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Effects of Automated Messages on Internet Users Attempting to Access ‘Barely Legal’ Pornography

NCJ Number
Sexual Abuse Volume: Online Dated: 2021 Pages: 1-19
Jeremy Prichard ; Richard Wortley; Paul A. Watters; Caroline Spiranovic; Charlotte Hunn; Tony Krone
Date Published
19 pages

This paper explores a potentially cost-effective and scalable strategy that may be able to help reduce the online proliferation of child sexual exploitation materials.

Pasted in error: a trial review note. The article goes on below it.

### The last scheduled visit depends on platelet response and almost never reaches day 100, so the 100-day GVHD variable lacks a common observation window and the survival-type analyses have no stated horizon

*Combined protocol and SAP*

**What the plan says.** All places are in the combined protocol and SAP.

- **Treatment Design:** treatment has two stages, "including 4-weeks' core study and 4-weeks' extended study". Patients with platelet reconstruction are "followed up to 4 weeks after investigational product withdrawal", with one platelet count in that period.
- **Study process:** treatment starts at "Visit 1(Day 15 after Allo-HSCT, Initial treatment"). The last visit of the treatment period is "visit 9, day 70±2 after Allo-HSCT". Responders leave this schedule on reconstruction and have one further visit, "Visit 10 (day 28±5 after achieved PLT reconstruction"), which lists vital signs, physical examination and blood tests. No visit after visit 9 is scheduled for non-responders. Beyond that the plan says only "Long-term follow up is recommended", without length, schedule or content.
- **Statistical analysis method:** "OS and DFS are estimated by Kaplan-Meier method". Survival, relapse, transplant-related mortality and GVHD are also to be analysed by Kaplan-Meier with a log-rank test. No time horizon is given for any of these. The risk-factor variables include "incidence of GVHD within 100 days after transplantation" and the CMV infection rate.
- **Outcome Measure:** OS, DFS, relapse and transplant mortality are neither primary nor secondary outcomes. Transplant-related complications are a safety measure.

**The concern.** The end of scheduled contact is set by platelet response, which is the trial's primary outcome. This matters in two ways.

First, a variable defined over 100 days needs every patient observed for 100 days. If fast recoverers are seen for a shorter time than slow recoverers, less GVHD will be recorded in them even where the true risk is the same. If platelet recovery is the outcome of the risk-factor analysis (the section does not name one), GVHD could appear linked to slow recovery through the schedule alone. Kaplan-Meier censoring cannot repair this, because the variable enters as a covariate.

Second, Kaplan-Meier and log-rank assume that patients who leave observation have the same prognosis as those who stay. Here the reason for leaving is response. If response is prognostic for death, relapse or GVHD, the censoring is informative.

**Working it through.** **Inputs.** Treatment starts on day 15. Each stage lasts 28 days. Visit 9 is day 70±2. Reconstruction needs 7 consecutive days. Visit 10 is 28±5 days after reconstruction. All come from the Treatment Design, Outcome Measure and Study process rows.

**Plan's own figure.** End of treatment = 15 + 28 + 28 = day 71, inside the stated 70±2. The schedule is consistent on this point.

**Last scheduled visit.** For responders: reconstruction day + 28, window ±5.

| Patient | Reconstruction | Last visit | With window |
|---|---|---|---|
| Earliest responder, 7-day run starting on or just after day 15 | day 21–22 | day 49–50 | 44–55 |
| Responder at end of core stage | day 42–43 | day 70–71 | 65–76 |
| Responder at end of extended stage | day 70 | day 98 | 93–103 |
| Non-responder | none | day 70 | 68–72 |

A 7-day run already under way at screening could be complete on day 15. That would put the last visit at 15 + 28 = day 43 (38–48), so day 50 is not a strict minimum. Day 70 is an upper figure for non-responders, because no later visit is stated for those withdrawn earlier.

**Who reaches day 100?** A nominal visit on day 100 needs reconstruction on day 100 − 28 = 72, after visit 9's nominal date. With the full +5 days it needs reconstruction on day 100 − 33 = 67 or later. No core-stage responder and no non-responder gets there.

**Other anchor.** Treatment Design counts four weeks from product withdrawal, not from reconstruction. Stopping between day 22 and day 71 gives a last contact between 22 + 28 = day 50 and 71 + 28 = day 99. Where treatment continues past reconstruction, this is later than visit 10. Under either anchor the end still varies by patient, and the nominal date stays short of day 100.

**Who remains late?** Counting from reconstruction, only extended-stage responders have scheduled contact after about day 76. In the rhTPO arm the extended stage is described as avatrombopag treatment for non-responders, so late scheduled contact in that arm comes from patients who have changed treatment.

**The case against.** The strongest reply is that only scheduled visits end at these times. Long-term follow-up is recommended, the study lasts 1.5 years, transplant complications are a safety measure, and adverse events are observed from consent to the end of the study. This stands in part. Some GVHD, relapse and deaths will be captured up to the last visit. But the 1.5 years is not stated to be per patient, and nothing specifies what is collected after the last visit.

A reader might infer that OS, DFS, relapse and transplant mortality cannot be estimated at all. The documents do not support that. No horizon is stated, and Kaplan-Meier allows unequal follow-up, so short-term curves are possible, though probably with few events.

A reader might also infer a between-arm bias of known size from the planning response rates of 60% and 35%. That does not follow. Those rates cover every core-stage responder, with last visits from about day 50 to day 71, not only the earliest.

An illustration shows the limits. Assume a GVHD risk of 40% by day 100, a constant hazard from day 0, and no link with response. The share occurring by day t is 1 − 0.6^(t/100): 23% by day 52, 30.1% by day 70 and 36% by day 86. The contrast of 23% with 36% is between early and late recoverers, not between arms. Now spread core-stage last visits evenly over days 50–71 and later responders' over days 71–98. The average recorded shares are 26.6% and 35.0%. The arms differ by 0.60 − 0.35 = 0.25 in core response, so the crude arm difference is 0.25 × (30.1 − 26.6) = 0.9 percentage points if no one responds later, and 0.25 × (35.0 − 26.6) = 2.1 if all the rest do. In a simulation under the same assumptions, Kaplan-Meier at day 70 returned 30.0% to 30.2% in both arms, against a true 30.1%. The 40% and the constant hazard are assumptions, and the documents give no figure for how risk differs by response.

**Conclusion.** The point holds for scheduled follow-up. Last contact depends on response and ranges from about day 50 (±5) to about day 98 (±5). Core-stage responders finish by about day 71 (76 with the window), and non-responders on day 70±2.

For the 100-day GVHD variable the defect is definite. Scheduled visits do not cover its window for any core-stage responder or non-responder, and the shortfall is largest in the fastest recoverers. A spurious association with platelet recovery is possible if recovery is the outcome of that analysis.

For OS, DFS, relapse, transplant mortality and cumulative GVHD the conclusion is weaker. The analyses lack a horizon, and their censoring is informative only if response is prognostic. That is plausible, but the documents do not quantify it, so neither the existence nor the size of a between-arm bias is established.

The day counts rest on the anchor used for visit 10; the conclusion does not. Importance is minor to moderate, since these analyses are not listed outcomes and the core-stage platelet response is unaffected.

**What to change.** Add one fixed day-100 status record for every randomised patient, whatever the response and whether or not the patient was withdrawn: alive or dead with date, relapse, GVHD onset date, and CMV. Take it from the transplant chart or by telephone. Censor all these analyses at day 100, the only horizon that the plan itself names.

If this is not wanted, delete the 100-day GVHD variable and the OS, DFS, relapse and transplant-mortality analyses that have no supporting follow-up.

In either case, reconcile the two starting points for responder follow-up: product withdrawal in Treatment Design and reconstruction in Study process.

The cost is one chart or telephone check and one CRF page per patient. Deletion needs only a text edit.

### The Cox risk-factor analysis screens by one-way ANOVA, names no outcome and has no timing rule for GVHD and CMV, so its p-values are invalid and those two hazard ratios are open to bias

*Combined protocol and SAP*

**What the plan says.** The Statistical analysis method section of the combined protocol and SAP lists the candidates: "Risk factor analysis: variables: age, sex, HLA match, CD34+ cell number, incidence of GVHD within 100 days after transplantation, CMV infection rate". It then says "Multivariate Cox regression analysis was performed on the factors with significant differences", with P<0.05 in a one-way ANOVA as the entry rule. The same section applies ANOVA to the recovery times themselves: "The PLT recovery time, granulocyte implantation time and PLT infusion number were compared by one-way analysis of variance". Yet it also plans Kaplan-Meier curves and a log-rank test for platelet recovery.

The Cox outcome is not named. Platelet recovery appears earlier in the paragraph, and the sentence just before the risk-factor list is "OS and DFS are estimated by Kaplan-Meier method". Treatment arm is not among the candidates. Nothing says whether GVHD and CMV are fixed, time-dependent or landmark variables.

With the increasing number of individuals accessing online child sexual exploitation material (CSEM), there is an urgent need for primary prevention strategies to supplement the traditional focus on arrest and prosecution. The authors examined whether online warning messages would dissuade individuals from visiting a honeypot website purporting to contain barely legal pornography. Participants seeking the site were randomly assigned to one of five conditions; they went straight to the landing page or encountered a warning message advising of the potential harm to viewers, potential harm to victims, ability of police to track IP addresses, or possible illegality of such pornography. The authors measured the attempted click-through to the site. Attrition rates for the warning message conditions were 38 percent to 52 percent, compared with 27 percent for the control group. The most effective messages were those that warned that IP addresses can be traced, and that the pornography may be illegal. The authors argue that warning messages offer a valuable and cost-effective strategy that can be scaled up to help reduce the accessing of CSEM online. Publisher Abstract Provided